An Apple iPhone from 2007 was put up for auction over the weekend and has been sold for more than $60,000.
The first-generation iPhone was listed for auction with LCG Auctions, which started bidding for the untouched relic of the technology industry at just $2,500. Notably, the 2007 iPhone retailed for $599, meaning it sold for more than 100 times its original value at Sunday's auction. According to reports, the previous owner didn't open the iPhone box after purchasing it in 2007, leaving the first-generation iPhone completely sealed in its original packaging.
This isn't the first time an original iPhone has sold for a ridiculous amount of money at an auction, as it was only last October that LCG Auctions listed a completely sealed first-generation 8GB iPhone that was described as "completely flawless". Bidding started at $2,500 for that iPhone and got up to $39,339, just over 65 times its original 2007 retail price. The most recent 2007 iPhone sale sold for $63,356.40.
In separate Apple news, an Apple Watch has alerted a wearer of a racing pulse that later led to a diagnosis of internal bleeding. According to a report from Indiatimes, an Apple Watch wearer called "digitalmofo" placed his Apple Watch into Do Not Disturb and took a tap around lunch. After waking from his nap he checked his notifications and found at least ten that informed him his heart was racing while he was asleep.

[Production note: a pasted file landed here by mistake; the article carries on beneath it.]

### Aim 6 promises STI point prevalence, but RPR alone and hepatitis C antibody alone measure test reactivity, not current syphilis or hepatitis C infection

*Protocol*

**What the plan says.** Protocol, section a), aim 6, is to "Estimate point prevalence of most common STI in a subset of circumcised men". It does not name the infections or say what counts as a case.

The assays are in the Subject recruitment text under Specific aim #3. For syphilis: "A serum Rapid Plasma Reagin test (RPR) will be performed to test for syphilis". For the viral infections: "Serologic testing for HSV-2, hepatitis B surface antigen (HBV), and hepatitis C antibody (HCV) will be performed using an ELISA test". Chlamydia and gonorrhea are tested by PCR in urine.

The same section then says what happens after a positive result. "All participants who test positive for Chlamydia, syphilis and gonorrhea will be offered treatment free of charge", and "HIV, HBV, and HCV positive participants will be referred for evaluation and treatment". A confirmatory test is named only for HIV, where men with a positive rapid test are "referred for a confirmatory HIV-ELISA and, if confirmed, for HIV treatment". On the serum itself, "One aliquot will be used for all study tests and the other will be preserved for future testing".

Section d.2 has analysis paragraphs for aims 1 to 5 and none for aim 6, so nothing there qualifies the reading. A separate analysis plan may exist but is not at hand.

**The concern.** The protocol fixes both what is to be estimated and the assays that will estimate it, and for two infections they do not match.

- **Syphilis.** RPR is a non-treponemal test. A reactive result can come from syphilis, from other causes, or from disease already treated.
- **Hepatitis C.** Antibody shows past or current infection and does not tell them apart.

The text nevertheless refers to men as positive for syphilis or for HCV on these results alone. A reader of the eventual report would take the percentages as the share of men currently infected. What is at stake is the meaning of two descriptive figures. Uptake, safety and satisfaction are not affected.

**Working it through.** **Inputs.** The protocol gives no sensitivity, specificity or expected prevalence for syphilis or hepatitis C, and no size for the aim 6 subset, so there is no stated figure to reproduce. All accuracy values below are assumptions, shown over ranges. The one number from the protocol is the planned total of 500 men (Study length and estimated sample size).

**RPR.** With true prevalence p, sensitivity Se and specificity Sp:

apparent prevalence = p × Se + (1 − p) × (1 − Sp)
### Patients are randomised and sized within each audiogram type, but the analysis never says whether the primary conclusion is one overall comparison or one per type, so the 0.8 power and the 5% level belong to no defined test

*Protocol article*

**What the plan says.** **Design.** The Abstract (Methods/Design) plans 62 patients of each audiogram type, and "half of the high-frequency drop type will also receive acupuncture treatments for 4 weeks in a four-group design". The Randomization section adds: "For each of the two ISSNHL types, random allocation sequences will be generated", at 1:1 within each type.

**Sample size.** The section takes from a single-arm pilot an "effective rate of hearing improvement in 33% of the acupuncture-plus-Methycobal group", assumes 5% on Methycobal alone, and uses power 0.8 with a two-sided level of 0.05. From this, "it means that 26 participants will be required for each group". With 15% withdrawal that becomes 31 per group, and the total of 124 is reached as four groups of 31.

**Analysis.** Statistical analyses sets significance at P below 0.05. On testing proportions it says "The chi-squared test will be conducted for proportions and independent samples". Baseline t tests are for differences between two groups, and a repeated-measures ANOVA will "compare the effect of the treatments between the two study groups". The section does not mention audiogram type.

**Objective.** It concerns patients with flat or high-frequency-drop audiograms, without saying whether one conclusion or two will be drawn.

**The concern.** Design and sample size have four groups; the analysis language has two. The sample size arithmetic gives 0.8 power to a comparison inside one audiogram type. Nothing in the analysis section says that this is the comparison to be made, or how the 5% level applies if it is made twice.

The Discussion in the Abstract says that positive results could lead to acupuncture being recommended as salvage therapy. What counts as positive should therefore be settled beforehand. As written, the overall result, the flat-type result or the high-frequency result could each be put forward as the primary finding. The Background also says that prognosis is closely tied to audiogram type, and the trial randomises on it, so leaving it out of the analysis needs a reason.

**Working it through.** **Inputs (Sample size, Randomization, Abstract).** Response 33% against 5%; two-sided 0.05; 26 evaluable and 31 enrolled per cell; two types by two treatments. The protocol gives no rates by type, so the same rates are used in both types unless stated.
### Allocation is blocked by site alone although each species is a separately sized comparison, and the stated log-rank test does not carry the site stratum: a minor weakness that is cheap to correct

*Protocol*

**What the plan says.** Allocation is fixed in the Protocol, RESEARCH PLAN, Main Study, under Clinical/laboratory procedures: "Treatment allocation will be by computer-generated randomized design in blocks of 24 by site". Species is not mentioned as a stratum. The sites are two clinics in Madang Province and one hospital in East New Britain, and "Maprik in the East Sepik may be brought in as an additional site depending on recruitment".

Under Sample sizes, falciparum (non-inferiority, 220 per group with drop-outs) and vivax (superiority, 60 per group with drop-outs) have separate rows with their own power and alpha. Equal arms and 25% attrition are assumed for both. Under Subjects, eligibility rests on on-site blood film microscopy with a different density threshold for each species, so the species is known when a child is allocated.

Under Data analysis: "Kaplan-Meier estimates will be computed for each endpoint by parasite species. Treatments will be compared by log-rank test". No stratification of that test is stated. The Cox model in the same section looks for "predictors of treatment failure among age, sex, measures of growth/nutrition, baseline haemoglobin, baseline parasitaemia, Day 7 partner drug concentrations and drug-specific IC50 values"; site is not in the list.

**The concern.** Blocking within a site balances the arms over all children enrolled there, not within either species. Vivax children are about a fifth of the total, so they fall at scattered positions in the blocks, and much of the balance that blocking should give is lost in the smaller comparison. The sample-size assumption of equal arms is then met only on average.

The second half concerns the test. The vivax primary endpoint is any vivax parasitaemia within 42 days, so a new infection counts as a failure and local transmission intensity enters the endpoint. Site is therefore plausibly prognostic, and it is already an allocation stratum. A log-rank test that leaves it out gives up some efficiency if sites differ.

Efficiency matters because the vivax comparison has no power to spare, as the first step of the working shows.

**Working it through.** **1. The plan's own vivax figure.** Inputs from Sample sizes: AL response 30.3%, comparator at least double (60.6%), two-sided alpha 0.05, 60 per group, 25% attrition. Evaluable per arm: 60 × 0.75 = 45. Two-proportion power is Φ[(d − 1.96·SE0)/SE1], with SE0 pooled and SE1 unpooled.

"Apple Watch wearer called out the rest of the day and tried to lie around, but it won't stop, so he planned a quick video meeting with his doctor. The doctor had him check the times and pulse rates, had him check the oxygen, and then went ahead and called 911 for him," the wearer wrote.
The wearer went on to explain that they were experiencing "severe internal bleeding" that was originally diagnosed by Emergency Medical Services (EMS) as a heart attack. It was later discovered that it was GI bleeding. Notably, the Apple Watch wearer said EMS informed them if they didn't react to their Apple Watch notifications when they did, they wouldn't have made it to the hospital for a transfusion.
In other news, Microsoft has slapped a series of limitations on its new artificial intelligence chatbot named Bing Chat. This new chatbot has been found to be a little rough around the edges and definitely needs further testing before it is rolled out to the wider public. Users quickly found that Bing Chat could turn on the user after a lengthy conversation.
Some beta testers even reported that the AI wanted to carry out revenge on them by releasing personal information that would ruin their reputation. Another user engaged in a conversation with Bing Chat where it admitted that it wanted to become human and that it wants to have thoughts and dreams. If you are interested in reading more about that story, check out the below link.